Murnau & Max: Life & Death Struggle

 DATELINE: Noserferatu-too much?

Has it been twenty years since Willem Dafoe took on the role of Max Schreck as Nosferatu? And, John Malkovich played the great German director. Shadow of the Vampireis meant to be film history, horror in cinema, and ultimately docudrama to end all vampire tales.

It was like watching Burton and O’Toole in Becket in some kind of twisted duo version of clash of titans. They quibble like Fredric March and Spencer Tracy in Inherit the Wind.Yes, their screen confrontations are on this level.

Is it comedy, satire, or history? Perhaps it is all rolled into one silent screen classic, as the original depicted shadows over substance. You may laugh at the foibles of movie makers.

Unable to film Dracula, Murnau, the Herr Doktor of cinema, filmed on some remote location where an unknown actor, of Stanislavski Method, turned himself into a real vampire. Or did he?

The conceit of the movie is that Max was no actor, but a real creature of death whom Murnau located.

The film is looney in its hilarity. When Max misbehaves on the set, F.W. Murnau denies him makeup.  When Max Schreck begins to eat the cameraman, the two come to one of their marvelous argumentative scenes. Dafoe clicks his fingernails like a castanet and watches sunrise on film, moving us behind the hideous makeup. You can’t have a film like this without Udo Keir as well.

Two temperamental creatures want to make a movie to last for all time: and they do! Nosferatu’s spirit is captured in this behind-the-scenes account, however falsified or dramatized.

The ending is spoiled, purely preposterous, with Murnau directing the ultimate mass murders.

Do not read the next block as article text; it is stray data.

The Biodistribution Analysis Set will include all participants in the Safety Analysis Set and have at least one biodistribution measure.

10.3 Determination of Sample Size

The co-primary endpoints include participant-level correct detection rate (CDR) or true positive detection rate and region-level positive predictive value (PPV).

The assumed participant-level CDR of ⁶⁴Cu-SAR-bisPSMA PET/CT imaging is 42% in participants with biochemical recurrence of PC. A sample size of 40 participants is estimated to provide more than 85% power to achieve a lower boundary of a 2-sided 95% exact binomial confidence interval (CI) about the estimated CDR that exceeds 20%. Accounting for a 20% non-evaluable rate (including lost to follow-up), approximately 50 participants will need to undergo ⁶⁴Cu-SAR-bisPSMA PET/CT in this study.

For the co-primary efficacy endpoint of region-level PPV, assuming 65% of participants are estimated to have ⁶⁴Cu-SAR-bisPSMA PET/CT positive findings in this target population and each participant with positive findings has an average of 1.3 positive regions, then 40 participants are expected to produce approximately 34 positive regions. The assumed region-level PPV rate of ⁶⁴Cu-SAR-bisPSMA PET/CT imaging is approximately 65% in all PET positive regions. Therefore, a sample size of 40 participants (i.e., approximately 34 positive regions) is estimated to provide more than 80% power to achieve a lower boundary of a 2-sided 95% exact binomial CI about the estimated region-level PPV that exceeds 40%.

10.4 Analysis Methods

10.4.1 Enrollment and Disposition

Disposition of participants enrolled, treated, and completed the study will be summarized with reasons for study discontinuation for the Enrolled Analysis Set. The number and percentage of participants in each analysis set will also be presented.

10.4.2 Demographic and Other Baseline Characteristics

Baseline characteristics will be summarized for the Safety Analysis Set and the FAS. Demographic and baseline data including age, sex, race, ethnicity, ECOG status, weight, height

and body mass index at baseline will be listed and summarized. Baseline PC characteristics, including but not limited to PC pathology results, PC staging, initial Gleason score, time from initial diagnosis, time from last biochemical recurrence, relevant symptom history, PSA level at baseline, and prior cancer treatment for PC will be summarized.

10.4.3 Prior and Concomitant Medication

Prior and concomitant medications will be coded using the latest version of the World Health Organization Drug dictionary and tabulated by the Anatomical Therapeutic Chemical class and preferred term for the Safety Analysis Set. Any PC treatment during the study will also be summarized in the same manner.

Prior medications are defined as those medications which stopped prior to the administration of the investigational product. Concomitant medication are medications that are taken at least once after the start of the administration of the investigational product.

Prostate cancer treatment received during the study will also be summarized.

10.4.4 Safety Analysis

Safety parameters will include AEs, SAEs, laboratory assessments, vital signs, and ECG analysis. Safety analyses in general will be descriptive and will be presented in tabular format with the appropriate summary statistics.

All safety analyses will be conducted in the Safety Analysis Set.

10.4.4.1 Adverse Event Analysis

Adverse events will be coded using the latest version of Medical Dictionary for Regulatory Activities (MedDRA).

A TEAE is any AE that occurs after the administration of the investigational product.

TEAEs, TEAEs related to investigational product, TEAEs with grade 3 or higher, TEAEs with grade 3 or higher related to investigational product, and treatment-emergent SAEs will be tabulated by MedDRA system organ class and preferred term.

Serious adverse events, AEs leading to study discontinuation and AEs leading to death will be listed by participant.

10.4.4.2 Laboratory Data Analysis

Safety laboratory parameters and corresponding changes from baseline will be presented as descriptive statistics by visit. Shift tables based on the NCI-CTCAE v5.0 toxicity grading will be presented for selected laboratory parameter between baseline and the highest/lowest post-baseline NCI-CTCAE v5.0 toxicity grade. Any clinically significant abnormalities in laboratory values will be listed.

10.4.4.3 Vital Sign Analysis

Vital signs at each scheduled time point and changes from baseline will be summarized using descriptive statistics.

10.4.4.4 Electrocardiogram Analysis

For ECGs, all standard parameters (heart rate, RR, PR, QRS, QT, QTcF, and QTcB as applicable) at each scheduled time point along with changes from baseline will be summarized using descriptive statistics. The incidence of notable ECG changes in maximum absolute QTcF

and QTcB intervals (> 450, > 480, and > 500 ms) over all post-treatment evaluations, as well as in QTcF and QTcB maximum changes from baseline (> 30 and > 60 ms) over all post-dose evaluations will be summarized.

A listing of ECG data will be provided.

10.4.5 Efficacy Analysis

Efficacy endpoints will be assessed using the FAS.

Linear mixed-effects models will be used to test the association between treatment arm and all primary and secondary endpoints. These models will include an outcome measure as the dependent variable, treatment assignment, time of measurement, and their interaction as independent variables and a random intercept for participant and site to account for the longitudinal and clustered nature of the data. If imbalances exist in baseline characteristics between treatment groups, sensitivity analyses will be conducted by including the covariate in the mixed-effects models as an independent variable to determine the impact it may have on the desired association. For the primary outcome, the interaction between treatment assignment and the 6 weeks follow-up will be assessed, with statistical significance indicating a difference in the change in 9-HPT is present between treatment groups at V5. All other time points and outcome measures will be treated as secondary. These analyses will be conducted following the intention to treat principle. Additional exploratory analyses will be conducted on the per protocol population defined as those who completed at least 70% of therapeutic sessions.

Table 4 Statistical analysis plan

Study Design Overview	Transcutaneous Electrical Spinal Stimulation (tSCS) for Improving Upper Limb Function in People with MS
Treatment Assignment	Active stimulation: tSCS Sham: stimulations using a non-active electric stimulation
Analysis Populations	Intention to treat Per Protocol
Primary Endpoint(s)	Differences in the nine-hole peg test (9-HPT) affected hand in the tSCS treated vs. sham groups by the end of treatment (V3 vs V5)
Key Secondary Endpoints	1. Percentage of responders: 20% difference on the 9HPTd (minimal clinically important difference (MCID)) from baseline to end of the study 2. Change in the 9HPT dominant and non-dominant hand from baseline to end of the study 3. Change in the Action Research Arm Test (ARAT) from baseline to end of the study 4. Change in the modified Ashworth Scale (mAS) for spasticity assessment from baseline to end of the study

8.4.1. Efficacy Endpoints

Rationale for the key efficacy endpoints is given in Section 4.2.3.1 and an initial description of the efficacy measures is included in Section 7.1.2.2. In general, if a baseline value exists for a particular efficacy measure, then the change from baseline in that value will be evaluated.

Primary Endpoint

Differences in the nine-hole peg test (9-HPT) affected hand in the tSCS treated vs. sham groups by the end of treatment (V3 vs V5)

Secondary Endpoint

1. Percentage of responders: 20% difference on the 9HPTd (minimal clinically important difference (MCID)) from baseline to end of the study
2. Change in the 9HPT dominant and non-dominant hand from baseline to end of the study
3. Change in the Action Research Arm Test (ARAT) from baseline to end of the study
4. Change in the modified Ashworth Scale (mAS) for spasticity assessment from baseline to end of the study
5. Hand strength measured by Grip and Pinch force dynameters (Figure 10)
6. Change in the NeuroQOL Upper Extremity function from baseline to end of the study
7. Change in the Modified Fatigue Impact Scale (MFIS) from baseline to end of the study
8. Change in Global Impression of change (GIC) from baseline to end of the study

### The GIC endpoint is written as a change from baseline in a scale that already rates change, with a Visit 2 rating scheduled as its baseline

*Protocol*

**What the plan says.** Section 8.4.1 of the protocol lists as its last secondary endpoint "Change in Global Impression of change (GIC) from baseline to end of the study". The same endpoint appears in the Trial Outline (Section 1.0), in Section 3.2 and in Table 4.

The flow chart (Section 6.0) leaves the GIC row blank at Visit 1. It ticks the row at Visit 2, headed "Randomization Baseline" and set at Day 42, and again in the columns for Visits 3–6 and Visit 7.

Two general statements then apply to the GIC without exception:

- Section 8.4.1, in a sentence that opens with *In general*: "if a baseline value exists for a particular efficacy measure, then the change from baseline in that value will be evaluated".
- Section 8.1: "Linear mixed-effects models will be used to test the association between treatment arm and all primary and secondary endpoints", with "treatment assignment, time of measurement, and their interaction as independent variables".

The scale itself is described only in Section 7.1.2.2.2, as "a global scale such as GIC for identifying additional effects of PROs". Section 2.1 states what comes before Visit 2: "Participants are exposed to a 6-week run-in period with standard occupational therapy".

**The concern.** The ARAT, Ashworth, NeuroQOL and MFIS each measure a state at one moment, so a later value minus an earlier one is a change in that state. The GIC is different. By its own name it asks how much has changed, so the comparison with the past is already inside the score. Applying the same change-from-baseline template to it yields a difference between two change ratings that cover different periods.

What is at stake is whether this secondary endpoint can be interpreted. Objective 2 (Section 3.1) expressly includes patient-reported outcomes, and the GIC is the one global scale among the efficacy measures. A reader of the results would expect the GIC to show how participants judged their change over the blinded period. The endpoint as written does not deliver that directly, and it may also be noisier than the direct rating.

It’s koo-koo bird stuff, but dreams can be made of that too.

Vampires Cast No Shadow

DATELINE: Nosferatu Legend

shadow

Back in 2000 John Malkovitch and Willem Dafoe decided to make a comedy biography about the making of F.W. Murnau’s classic silent film, Nosferatu.

The movie is called Shadow of the Vampire, but it’s really about the world of shadowy silent movies, right up there with behind-the-scenes movie magic like in Singing in the Rain.

The main theory behind this wacky movie is that legendary director Murnau found a real vampire to pretend to be Max Schrenck and play the hideous creature of supernatural lore. He wanted to document the life of a real vampire.

Malkovitch played Murnau as one of those Prussian nightmares of autocratic ego. Dafoe took on the role as Schrenck, or Nosferatu who allegedly wiped out the crew one by one as Murnau tried to film his Translyvania polka.

The conflict between temperamental director and lunatic actor is certainly inspired: Murnau tries to punish Schrenck for his lack of cooperation by refusing to give him “closeups” or denying him “makeup.”

Along for the parody are Cary Elwes in his best blond-haired Aryan cinematographer and Udo Keir as the flighty producer.

However, the best moments are when two lead actors go over-the-top and head-to-head in a Method-acting free-for-all. Try crossing Sunset Boulevard with The Bad and The Beautiful and you have some idea of what you will be in for. Just roll your eyes and roll with the punches.

Murnau was, in Hollywood Kenneth Anger vision, a prissy aesthete whose dalliance with his chauffeur ultimately drove their car off the road in a fatal accident a few years later, but that’s another movie yet to be made.

Director E. Elias Merlinge went beyond the call of talent on this one, but it did give Dafoe an Oscar nomination for munching on bats and clicking his long fingernails.

Well, it’s a hoot and satire of Hollywood biopics.